If a scientific paper qualifies for consideration by a journal, then its editor (and this is critical) usually chooses the referees. Whaddaya know? In this case, the reviewers agreed that the paper was worthy of publication.
As a further check, this journal, it seems, has a panel of associate editors who, in theory, should also examine submissions before their publication. It looks like they didn’t on this occasion, and, probably (to the head of the society’s justifiable embarrassment) at other times too.
The editor’s comments imply that a paper he decided was suitable for the journal was reviewed by a bunch of people chosen by him.
The society head’s comments further imply that the paper made it into print because members of its board hadn’t actually looked at it, as they were supposed to—not that he would admit that openly.
The entire process sounds a bit like your friend Tony deciding, for example, that banning hunting with dogs would be an appropriate use of the law, choosing a set of representatives to sit in the Lords, and then encouraging them to wave the relevant legislation through without any proper critical reading of the content of the bill. For observers to suggest that such a process is unconstitutional hardly amounts to persecution of the anti-hunting lobby.
I don’t think it’s an accident that the paper was submitted to such a sleepy journal with such a sympathetic proprietor. I don’t think it’s an accident that the associate editors either didn’t see or didn’t pay attention to the submission before it went into print.
If you are doing real science that overturns conventional wisdom you don’t need friends in high places to get people to notice you. Peer review, for all its faults, still permits (and even fosters) revolutions in scientific thought (and I’m not a Kuhnian or a Popperian, by the way). Scientific peer review is just better than most alternatives so far devised at discarding ideologically-driven rubbish.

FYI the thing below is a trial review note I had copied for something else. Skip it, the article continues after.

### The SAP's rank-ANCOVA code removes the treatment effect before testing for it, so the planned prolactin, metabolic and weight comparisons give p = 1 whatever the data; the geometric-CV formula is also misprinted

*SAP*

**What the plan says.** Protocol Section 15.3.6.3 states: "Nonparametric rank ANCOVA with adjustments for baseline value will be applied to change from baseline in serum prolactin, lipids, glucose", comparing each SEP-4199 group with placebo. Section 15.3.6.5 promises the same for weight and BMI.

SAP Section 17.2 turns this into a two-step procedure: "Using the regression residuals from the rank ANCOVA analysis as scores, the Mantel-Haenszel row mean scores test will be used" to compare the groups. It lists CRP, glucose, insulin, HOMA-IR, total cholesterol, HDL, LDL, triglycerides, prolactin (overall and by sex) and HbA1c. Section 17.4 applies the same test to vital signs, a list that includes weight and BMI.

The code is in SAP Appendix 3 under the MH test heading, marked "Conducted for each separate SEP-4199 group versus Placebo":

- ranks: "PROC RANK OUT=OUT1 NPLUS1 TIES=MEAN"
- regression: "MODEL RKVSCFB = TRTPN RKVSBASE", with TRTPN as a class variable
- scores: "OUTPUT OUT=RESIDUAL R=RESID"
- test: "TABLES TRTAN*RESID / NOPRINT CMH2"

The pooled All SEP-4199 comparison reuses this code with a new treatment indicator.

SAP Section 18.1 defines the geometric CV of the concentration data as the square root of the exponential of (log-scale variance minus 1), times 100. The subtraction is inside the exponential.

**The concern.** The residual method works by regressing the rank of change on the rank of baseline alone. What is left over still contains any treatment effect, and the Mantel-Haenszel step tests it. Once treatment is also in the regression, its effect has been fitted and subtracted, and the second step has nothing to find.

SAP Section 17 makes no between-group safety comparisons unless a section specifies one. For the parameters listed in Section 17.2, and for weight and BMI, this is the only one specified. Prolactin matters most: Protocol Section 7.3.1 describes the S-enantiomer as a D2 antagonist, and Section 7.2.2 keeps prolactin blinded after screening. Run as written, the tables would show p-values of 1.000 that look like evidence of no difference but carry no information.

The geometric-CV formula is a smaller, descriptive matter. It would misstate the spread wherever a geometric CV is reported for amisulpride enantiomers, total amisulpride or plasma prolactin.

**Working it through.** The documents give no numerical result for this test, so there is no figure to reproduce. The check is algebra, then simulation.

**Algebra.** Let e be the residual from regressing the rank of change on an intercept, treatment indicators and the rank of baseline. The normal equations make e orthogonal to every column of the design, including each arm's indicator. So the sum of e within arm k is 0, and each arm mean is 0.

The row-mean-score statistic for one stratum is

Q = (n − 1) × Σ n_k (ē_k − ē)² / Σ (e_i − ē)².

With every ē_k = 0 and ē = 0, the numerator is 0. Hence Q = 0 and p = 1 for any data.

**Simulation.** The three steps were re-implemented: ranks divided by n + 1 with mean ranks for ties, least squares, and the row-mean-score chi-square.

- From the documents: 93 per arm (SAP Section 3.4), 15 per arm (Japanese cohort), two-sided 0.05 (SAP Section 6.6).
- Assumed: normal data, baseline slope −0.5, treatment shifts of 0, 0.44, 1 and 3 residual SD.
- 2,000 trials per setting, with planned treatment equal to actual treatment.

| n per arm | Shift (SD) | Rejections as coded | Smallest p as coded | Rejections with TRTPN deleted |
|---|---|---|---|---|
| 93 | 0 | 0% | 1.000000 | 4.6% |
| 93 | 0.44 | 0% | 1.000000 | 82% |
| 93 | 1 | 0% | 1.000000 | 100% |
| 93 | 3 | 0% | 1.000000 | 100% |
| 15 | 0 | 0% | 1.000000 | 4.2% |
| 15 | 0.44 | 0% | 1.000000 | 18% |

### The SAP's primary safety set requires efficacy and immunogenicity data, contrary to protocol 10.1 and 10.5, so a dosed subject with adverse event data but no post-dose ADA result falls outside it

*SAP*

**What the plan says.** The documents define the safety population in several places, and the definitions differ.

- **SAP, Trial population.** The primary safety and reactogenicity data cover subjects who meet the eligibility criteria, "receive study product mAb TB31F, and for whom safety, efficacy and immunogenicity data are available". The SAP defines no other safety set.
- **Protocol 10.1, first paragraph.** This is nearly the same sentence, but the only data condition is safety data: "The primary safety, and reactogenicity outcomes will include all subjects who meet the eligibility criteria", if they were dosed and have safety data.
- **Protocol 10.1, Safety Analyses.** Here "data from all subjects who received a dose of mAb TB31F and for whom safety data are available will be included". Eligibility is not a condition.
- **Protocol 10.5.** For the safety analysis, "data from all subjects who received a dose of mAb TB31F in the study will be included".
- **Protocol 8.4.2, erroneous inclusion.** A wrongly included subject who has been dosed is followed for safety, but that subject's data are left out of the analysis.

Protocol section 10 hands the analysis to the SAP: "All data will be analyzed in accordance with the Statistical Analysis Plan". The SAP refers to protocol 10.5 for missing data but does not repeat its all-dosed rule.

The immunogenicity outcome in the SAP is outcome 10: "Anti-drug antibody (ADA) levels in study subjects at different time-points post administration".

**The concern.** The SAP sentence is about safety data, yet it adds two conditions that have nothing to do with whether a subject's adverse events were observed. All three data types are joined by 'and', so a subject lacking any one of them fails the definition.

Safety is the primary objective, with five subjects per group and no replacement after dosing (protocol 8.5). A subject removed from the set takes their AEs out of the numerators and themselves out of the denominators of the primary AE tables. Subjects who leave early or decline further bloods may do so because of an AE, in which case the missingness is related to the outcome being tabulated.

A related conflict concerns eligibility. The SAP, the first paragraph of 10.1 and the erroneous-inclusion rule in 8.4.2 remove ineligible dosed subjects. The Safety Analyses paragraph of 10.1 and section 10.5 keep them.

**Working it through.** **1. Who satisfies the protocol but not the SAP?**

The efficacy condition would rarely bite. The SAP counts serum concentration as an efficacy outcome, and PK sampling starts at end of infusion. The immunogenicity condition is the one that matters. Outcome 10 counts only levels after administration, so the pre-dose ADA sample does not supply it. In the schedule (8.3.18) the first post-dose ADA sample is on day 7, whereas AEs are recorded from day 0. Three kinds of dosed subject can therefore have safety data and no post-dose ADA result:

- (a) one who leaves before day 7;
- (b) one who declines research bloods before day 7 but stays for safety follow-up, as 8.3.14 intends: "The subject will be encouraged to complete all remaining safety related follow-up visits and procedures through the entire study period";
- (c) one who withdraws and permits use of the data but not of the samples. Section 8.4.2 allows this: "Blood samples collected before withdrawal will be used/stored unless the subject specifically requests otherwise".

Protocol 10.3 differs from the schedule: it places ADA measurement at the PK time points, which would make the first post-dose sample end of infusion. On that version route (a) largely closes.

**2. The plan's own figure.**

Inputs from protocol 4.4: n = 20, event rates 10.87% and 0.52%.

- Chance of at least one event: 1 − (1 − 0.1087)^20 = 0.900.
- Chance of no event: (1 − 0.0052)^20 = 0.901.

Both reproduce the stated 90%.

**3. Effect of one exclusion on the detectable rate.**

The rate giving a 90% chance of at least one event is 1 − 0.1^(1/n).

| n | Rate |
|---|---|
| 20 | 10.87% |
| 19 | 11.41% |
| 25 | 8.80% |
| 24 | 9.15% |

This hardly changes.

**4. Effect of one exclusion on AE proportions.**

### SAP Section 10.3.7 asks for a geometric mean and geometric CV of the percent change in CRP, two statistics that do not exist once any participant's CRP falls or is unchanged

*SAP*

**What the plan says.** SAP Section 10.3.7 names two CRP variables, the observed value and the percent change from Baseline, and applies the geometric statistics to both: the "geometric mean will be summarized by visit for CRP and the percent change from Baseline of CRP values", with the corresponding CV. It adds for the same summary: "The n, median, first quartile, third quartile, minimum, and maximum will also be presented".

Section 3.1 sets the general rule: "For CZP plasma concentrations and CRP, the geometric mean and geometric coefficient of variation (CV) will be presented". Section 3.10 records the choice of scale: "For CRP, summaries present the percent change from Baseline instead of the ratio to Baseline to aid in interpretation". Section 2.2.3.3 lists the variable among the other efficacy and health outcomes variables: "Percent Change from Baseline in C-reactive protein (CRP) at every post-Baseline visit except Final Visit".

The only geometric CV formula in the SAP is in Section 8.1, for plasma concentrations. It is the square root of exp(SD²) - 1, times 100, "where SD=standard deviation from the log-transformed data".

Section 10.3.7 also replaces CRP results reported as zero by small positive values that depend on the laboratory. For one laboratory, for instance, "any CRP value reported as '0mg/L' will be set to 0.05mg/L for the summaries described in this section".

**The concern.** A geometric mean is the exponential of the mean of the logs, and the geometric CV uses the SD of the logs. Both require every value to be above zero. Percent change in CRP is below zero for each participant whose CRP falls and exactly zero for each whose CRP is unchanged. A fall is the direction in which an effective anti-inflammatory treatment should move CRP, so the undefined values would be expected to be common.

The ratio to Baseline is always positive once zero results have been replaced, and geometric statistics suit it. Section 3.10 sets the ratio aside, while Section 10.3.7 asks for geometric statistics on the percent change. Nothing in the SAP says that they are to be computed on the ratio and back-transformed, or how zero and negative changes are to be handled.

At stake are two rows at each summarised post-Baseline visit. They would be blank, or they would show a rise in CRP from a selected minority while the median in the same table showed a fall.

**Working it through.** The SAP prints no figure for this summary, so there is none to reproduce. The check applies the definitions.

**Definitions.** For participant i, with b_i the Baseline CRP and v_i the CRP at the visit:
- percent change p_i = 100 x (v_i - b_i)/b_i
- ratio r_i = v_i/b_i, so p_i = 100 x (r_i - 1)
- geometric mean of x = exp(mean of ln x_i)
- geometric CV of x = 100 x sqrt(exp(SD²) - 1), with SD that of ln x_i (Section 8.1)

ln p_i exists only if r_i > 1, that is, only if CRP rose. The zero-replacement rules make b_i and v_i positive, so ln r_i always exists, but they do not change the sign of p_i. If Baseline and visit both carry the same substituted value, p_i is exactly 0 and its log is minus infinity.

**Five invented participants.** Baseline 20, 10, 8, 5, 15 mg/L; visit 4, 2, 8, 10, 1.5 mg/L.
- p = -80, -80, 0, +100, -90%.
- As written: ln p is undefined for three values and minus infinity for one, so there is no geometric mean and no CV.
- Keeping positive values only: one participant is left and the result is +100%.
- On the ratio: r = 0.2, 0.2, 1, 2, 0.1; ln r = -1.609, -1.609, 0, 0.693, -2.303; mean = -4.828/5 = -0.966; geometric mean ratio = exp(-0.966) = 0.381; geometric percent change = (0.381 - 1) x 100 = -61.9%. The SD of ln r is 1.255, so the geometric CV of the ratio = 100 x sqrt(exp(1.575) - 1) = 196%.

“In science, you play by the rules or you don’t play at all. […] Manuscripts are reviewed by a board of Associate Editors and appropriate referees.” Ah yes, the Vatican used to have rules like that, as that upstart Galileo found out; and more recently, of course, the dear old Central Committee of the Soviet CP had much the same system. Nice to know that old habits do indeed die hard!
But, as PG points out, “If a scientific paper qualifies for consideration by a journal, then its editor (and this is critical) usually chooses the referees. Whaddaya know? In this case, the reviewers agreed that the paper was worthy of publication.” What I also know, because I read it as did PG—but he forgot to add it in his quote—is, that they didn’t agree to its author’s conclusions.
In other words, they, the reviewers, did their job. The *process* of peer review, so beloved of PG *and myself*, took place! (Band plays, huge cheers, tankards of ale—or perhaps, schooners of dry sherry in Cambridge—and general merriment all round!) So why are we fighting? If it was *in spite of*, rather than because of, the panjandrums of the ‘scientific community’, then that just adds to the gaiety of nations, and confirms me in my long-held suspicion that there is more crust at the top of academe than a bottle of 50-year-old Taylors!
“But, as PG points out, “If a scientific paper qualifies for consideration by a journal, then its editor (and this is critical) usually chooses the referees. Whaddaya know? In this case, the reviewers agreed that the paper was worthy of publication.” What I also know, because I read it as did PG—but he forgot to add it in his quote—is, that they didn’t agree to its author’s conclusions.”
That’s because, in the very first line of my very first comment, I wrote:
“Peer review is about checking people’s methods, not their conclusions”
Though I wonder why I bothered.
Will, I forgot to thank you for your contribution, not by any means publicity whoring; I read that entry on your ‘Blog yesterday evening with interest. Thanks.